Feature Stories | TCN'S Original, in-depth reporting | Page 1

The report “highlights how climate change is expected to interact with, and in many cases exacerbate, problems we already struggle with today in Texas,” Texas Tech scientist Katharine Hayhoe told TCN.

A U.N.-sponsored panel, comprising researchers from 39 countries, said scientists are now 95 percent certain that humans are the main cause of global warming. TCN asked Texas climate experts for their reactions to the report.


The aim of the conference, planned in response to a class assignment at UT’s LBJ School, was to identify “collaborative solutions” to help make the Austin region more resilient to the impacts of climate change.

TCN Interview

South by Southwest (often, just SXSW) famously showcases music, film and digital technologies each March. SXSW Eco, scheduled Oct. 7-9 this year, has a broader aim – helping to achieve “a sustainable and prosperous future.”

As another threat to rooftop solar power is blocked in San Antonio, a nationwide question looms: What will become of utility claims that programs encouraging residential solar hurt the poor? Greg Harman examines the issues for TCN.

TCN Interview

The Houstonian discussed a voluntary, market-based initiative that would conserve natural areas near the coast to buffer storm surges and offset greenhouse emissions. A Rice University conference addressed the concept.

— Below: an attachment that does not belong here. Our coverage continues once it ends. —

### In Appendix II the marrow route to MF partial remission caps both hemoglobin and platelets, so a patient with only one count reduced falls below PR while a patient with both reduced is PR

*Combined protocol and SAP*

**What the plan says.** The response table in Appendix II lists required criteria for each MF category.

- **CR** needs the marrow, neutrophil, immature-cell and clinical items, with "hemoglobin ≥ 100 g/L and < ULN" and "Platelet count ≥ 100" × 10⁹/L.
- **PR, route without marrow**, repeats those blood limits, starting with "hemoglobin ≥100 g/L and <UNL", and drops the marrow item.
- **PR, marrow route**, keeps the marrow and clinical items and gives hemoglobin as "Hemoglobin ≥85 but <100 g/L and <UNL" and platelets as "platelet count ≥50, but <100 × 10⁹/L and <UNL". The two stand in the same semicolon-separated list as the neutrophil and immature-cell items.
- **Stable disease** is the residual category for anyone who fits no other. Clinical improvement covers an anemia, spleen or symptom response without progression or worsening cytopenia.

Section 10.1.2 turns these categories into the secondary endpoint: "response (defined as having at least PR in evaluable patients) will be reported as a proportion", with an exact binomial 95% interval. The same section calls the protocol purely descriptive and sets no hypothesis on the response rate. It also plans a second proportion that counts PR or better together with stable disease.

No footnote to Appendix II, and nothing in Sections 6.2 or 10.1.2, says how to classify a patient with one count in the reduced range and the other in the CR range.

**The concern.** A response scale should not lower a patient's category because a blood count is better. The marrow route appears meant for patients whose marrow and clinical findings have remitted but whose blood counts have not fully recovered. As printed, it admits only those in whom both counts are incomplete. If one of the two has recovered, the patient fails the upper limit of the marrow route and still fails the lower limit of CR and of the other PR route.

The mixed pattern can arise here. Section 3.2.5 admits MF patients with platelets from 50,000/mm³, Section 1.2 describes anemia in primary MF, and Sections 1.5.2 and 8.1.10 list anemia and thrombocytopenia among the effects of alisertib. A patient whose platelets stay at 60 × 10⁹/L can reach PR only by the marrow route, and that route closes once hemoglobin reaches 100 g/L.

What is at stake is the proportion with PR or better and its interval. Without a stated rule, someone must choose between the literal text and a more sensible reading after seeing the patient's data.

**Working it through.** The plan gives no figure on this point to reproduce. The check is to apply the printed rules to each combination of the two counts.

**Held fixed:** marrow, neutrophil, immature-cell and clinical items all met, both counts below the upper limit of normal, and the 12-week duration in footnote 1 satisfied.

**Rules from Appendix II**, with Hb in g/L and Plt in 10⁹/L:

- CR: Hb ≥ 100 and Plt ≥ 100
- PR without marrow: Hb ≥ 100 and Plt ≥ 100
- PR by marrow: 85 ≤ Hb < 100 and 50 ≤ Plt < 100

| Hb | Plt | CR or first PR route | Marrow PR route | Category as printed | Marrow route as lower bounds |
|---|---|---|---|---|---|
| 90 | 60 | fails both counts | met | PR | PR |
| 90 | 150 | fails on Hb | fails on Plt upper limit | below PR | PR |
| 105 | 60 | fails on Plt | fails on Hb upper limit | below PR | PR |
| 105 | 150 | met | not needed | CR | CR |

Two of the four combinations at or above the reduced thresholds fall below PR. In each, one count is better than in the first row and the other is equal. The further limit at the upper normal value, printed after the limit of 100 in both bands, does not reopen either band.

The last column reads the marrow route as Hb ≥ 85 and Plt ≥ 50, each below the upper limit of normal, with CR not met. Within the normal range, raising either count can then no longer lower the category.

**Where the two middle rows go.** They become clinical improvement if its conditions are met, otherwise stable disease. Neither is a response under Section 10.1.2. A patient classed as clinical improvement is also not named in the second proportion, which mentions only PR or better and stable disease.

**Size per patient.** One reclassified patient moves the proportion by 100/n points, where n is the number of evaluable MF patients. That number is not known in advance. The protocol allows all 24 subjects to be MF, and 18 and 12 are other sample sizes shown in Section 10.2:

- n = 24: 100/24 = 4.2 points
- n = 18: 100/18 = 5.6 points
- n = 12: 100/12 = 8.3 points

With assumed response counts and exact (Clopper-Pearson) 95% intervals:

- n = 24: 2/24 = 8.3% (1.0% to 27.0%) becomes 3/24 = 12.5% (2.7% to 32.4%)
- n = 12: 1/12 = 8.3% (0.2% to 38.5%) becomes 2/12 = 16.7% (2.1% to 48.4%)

Austin-based journalist Ari Phillips, reporting on his recent travels in Central Texas, examines the Hill Country’s famed springs as a microcosm of complex water issues facing all of the state and most of the Western U.S.

There was some ambiguity in the combined picture that emerged from the surveys regarding public opinion on the seriousness of the threats that climate change poses and what should be done about it.

Don’t have time to go through the new, 1,146-page National Climate Assessment to get an idea of what it says about Texas? TCN did it for you, locating and selecting a representative sample of pertinent graphics.

Environmentalists worked to defeat candidates dubbed “climate-change deniers,” including a Texan. National polls show more concern about climate change. And a “carbon tax” is being discussed, with Exxon-Mobil among the backers.